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Reading Alain de Botton's essay "Religion for Everyone" in Saturday's Wall Street Journal, I was reminded of something I've noticed recently when interviewing couples for my forthcoming book on interfaith marriage. More and more people have begun to look at religion with the eyes of sociologists. I don't mean to say that we are all hostile to faith, but rather that many of us have analyzed and reanalyzed our reasons for accepting it (though not necessarily for rejecting it). De Botton's essay and, I imagine, the book from which it is taken, is basically an argument for embracing religion because it can provide us with a number of worldly benefits. In particular, it can provide us with a kind of community we cannot get elsewhere in modern life. He writes:

Religions seem to know a great deal about our loneliness. Even if we believe very little of what they tell us about the afterlife or the supernatural origins of their doctrines, we can nevertheless admire their understanding of what separates us from strangers and their attempts to melt away one or two of the prejudices that normally prevent us from building connections with others.

There are those who would quibble with de Botton's notion that churches bring together people of different backgrounds, but his idea that churches create community "even if we believe very little of what they tell us about the afterlife" is something that many Americans can get behind. When I report on religion, I often interview what I'd call "true believers," who probably wouldn't be thrilled by such a formulation. But the interfaith couples often embrace it wholeheartedly. They want their children to grow up feeling part of a community. So even if they don't fully believe in the church of their spouse or their own church (whatever they've decided to raise the kids in) they make a concerted effort to belong and to participate. Some of those who do this tell me that though they can't get behind a particular church's theology, they are deeply grateful to the religious community for helping them to raise their children.

This apparently accounts in part for the results of a recent study by Elaine Howard Ecklund at Rice University. In a piece for the Huffington Post recently, she wrote:

I surveyed nearly 1,700 natural and social scientists at elite American universities, and approximately half expressed some form of religious identity, whereas the other half did not. Then I interviewed a scientifically selected sample of 275 of these scientists, to ask them how they feel about religion. I found that nearly one in five (17 percent) of those who are atheists and parents are part of a religious congregation and have attended a religious service more than once in the past year....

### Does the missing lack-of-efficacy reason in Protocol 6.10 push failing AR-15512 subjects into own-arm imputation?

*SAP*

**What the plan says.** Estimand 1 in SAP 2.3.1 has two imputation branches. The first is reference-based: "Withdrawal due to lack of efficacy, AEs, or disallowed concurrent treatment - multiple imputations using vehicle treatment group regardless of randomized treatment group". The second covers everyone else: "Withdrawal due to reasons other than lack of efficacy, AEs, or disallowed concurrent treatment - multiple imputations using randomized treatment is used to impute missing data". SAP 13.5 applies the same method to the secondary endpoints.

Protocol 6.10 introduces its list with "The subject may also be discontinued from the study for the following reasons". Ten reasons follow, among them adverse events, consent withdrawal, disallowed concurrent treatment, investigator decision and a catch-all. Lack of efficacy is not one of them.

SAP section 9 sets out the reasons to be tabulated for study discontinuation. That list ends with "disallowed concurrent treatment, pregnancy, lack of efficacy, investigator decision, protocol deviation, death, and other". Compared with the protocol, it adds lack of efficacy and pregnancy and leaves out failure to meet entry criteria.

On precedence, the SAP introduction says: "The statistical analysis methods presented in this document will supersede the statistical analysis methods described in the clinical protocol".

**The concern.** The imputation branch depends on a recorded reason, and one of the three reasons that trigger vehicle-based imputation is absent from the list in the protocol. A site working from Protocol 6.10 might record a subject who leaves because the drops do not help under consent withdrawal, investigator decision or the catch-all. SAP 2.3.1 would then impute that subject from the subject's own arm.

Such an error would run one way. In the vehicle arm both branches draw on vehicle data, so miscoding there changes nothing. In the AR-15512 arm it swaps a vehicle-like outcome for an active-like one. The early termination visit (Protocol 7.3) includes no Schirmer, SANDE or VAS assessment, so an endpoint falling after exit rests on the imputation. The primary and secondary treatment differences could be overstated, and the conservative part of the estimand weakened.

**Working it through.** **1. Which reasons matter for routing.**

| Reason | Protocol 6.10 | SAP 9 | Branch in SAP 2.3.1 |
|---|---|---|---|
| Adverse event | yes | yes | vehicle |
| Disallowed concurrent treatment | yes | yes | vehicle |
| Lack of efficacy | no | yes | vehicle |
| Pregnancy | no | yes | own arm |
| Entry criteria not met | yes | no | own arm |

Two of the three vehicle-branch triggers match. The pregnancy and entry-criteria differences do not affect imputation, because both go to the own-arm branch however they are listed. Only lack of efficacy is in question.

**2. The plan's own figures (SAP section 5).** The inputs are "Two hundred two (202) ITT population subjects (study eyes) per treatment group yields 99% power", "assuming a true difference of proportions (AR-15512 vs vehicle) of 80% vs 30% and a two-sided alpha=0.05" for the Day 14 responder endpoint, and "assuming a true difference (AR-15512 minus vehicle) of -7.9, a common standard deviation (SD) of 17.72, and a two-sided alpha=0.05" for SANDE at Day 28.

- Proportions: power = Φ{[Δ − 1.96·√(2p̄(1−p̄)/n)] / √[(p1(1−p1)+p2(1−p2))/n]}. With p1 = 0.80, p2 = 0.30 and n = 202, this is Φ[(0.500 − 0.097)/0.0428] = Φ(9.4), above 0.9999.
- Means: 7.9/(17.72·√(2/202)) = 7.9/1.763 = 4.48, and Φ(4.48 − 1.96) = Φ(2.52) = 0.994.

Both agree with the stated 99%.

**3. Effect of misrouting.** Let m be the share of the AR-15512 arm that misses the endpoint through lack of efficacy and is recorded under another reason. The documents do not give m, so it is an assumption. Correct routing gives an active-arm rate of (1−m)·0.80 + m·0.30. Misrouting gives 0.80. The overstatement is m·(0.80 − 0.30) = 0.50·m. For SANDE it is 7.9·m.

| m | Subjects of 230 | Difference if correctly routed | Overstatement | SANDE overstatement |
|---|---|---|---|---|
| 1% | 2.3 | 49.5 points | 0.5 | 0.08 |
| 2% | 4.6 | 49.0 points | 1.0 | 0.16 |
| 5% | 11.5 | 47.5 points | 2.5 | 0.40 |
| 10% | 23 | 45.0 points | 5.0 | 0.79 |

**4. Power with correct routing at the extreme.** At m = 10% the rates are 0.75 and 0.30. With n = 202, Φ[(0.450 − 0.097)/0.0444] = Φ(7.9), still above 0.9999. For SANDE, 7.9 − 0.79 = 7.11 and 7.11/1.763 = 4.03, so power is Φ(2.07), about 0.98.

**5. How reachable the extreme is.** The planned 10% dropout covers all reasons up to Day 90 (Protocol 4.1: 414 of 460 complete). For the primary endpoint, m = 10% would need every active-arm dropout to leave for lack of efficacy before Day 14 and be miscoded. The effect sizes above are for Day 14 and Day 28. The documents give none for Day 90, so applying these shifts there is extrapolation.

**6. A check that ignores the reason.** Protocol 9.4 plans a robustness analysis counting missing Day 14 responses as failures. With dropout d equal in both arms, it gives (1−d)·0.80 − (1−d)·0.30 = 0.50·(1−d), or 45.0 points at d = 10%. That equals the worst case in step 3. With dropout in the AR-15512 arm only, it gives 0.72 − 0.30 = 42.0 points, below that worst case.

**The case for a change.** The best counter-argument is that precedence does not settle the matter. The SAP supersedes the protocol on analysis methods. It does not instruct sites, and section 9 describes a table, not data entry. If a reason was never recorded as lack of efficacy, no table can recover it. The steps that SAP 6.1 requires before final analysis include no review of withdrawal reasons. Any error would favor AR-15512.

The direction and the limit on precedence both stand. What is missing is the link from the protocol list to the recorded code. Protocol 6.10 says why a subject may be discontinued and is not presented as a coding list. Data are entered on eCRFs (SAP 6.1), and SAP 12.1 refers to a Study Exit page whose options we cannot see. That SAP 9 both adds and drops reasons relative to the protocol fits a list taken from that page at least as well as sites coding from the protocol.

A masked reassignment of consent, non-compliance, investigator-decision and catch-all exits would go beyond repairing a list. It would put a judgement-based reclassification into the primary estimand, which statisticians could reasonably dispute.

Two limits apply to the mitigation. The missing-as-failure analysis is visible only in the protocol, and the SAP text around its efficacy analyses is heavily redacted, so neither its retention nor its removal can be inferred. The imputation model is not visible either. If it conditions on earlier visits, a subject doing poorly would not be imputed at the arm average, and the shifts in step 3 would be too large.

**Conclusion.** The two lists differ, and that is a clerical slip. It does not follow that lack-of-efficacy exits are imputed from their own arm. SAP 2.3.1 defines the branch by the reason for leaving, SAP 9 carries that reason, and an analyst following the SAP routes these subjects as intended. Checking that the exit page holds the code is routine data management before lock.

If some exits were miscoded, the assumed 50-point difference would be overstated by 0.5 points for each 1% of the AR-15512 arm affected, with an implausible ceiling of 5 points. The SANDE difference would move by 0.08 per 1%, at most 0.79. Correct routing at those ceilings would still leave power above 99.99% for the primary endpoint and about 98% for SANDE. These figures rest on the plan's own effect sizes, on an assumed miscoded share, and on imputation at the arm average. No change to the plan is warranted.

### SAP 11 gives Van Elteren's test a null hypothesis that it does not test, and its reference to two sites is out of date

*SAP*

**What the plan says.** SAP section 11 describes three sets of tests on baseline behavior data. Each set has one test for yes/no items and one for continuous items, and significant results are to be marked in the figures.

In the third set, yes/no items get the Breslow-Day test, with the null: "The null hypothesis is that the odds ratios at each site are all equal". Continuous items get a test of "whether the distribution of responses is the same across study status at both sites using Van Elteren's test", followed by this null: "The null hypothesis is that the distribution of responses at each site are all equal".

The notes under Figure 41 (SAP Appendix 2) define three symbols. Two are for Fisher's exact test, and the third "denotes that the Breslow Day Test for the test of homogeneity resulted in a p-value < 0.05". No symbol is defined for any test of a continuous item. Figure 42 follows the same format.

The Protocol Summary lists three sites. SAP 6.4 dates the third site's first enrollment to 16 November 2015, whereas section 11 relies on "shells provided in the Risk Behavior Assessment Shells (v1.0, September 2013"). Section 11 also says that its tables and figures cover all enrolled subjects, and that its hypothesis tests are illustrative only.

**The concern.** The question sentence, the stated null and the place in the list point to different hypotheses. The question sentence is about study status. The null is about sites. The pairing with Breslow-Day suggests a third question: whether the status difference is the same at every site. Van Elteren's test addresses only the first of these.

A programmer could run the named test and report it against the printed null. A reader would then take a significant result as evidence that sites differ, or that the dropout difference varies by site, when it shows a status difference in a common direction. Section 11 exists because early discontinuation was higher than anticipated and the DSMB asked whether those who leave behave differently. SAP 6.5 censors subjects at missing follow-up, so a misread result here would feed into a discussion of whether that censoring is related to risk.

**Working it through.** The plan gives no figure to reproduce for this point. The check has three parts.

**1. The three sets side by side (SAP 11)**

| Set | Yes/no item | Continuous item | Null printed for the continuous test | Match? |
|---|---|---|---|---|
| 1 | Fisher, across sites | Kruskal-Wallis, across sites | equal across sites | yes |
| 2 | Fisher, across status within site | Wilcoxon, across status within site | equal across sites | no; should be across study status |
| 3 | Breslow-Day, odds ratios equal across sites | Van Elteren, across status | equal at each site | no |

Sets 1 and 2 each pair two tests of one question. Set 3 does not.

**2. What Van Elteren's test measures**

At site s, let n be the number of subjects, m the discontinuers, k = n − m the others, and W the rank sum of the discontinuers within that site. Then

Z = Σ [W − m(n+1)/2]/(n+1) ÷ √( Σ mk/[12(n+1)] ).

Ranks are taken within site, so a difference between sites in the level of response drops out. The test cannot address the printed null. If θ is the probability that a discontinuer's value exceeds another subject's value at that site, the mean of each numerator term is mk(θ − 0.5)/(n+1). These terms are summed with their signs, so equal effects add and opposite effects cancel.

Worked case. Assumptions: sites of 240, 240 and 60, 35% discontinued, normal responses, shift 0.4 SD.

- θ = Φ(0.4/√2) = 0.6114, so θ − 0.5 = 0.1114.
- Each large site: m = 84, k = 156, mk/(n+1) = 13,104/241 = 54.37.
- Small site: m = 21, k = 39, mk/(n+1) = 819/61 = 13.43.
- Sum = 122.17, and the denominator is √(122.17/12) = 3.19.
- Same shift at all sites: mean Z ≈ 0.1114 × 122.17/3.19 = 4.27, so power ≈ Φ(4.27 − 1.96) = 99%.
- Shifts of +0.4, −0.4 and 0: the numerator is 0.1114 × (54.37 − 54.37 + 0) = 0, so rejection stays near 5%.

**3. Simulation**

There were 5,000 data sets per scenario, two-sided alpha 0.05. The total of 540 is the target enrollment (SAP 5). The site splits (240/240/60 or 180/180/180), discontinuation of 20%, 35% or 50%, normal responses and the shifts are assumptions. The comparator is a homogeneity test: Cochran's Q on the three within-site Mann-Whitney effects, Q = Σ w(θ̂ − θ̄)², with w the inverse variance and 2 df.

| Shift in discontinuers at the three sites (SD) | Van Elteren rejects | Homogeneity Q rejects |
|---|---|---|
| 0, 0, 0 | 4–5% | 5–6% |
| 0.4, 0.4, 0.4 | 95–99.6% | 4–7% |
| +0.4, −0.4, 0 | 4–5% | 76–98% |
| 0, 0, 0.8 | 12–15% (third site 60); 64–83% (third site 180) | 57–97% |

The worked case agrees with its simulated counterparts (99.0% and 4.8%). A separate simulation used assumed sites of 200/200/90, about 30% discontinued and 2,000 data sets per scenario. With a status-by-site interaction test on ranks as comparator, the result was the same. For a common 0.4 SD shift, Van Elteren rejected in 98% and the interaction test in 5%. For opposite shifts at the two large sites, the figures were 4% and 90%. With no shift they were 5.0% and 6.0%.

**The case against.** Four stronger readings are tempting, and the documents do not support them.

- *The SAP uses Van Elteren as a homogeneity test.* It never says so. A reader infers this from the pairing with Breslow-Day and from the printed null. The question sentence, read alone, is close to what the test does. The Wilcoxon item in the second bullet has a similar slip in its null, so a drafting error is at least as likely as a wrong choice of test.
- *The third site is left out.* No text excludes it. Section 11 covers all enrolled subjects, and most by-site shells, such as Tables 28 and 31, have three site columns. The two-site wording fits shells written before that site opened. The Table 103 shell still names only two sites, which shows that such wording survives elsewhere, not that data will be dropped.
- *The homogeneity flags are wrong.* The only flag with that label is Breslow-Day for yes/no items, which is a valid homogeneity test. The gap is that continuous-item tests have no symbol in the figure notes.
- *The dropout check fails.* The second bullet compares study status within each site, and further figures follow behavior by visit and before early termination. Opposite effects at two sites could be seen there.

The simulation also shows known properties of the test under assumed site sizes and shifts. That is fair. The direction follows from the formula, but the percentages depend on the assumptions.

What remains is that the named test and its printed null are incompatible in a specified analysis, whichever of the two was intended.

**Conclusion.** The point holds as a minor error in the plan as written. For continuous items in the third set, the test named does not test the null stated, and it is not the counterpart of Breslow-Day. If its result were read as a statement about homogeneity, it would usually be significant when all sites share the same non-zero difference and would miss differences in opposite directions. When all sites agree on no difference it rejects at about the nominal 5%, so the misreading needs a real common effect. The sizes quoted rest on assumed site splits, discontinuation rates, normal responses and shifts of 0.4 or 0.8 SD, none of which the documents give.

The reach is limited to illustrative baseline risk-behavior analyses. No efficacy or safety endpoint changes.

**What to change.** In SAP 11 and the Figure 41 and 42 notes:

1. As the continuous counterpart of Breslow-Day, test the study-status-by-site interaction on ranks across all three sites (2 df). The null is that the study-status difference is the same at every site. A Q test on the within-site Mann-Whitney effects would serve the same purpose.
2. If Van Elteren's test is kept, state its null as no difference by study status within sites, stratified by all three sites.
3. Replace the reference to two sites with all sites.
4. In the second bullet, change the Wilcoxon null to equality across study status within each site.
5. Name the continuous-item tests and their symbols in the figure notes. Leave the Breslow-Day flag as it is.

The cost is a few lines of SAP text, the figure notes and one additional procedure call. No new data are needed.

Their reasons include: • Scientific identity - Study participants wish to expose their children to all sources of knowledge (including religion) and allow them to make their own, informed choices about a religious identity. • Spousal influence - Study participants are involved in a religious institution because of influence from their spouse or partner. • Desire for community - Study participants want a sense of community (moral or otherwise), even if they do not personally hold religious beliefs.

Beyond the community aspect of faith, many of the people I speak with (from across the religious spectrum) also feel in the current climate that they have to defend their attachment to faith. Maybe this is a natural reaction when speaking to a reporter. Or maybe it's a natural reaction to living in a more skeptical time, but at times I have wanted to assure my interlocutors that I don't think there's anything wrong with their going to church. I recently spoke with a Catholic doctor married to an atheist who grew up Jewish. She assured me over and over that she found Catholic theology impossible to believe or square with anything she knew to be rationally true. But still she longed to go to Mass with her children--she finds something moving in the Mass, something comforting, something spiritual that she is missing from other parts of her life. Her husband is pretty hostile to organized religion and would never allow it. And his hostility has presumably led to some of her defensiveness.

I think the kind of detachment that modern life creates between us and our respective faiths -- since religion is more of a choice now we need to spend more time thinking about the choice we've made, even if we were born into it -- has also led people to look with a kind of critical eye at what other faiths can offer. I was recently speaking with a Catholic friend who has suffered a deep loss and she was admiring the Jewish mourning rituals, saying that she wished her faith had something similar. I don't think she's about to convert, but maybe sitting shivah and saying Kaddish can make it in to a "religion for everyone."

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